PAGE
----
A Supplemental EIS prepared for South Capitol Street states “the Shepherds Branch right-of-way … is being acquired in Fiscal Year (FY) 2015 by DDOT from CSXT."
Long story short, the EA proposes including a 6-10 foot (including the 1 foot buffer) wide bi-directional protected bike lane from Kingman Island to 36th Street where MoveDC had called for a 10-foot wide bicycle and pedestrian trail from Oklahoma Avenue to East Capitol Street. Update: This is only an "option." The standard build is no bike lane.
In some cases the bike lane would pass behind a floating bus/streetcar or bus stop.
The Viaduct Bridge (I'm so glad I know what to call that now) will be completely rebuilt and made much better. The 5' (width varies) sidewalk on the south side will be replaced by a pair of 10 foot walks on either side.
On the west side of the Viaduct Bridge the problematic intersection at 36th Street, where Benning Road splits to either go over the Viaduct or onto ramps to access DC-295, will also be redesigned. Accommodations would be made for the new north-side sidewalk. The south side crosswalk would be moved east for a more direct crossing, and then - y'know - painted. It would unfortunately work on a 'beg' button (Update: or not, TBD), but I'm not sure what the alternative would be. WABA says it will "encourage crossing against the light" but I don't think there's going to be a light there. I see this as more of a HAWK beacon, which is a pretty good option for a trail crossing of a high speed road.
The lack of a bicycle facility east of Minnesota is unfortunate, but likely unavoidable.
Update: DDOT has not finished looking at it, but there may be enough room to widen the sidewalk on the south side into a sidepath. I suggested finding a way to connect the semi-paved Fort Mahan Trail to the intersection of Minnesota Ave and Benning Road, There is a "paper" alley between the 7-11 and the Metro PCS store that connects to the trail (See it here or on the map below) and it seems like this could be used to make a bike facility. Improve the north side sidewalk from Minnesota Avenue to the green strip between the WMATA property and 7-11 (owned by WMATA) and then on the alley to the trail. Perhaps NPS would even be willing to allow DDOT to improve the trail, and extend it to both 41st, 42nd Streets and Brooks Street. Bike signage/facilities on Brooks and 45th could then connect to the Benning Road Metro station. It was odd that despite a sign showing that it was there, there was no mention of the Fort Circle Trail at all. At the bare minimum, this project should connect the trail's crosswalk with the actual trail (just up the hill in this streetview).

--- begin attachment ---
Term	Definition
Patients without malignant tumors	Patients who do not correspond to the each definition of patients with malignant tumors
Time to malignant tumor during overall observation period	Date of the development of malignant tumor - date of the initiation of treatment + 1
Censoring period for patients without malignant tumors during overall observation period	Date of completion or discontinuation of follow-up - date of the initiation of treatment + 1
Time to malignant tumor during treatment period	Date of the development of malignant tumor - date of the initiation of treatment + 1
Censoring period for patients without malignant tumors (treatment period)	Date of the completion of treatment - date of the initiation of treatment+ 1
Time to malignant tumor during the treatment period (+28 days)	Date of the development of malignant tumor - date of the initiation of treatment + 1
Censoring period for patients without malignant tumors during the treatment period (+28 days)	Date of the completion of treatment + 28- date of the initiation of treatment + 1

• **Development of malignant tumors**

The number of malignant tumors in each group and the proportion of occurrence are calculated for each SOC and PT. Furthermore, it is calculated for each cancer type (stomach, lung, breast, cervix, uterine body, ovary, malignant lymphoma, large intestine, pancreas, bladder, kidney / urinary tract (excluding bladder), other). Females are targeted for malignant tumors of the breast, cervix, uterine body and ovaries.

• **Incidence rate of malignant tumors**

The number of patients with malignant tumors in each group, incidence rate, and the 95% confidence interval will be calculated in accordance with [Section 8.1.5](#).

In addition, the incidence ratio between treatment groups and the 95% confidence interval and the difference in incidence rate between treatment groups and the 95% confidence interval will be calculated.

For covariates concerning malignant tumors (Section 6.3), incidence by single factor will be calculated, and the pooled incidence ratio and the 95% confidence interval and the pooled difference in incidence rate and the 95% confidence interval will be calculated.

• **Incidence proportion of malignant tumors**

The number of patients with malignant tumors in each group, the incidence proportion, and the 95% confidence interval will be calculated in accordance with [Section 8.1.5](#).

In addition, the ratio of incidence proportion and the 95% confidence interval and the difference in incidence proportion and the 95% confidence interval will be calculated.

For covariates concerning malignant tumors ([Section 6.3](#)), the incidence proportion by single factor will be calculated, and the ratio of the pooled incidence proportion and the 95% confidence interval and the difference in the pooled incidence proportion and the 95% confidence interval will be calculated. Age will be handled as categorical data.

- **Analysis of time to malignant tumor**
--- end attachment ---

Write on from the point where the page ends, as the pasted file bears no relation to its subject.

Update: Despite all the talk of improved safety at the intersection of Minnesota and Benning Road, the poster for it had four recommendations - all of which were designed to improve throughput.
I see this as the usual way of progress, which I define as "This horrible thing is going to be made much better, but still not as good as it could be." I agree with WABA that a further road diet on Benning between Kingman and the Viaduct would get this to where it needs to be. And I'd rather see 8-10 foot wide, single direction protected bike lanes on each side in that case. Lest you think that is too much, I'll point out that this is the only place a cyclist can go directly from the west side of the Anacostia to the east side of the railroad tracks between Pennsylvania Avenue and Bladensburg.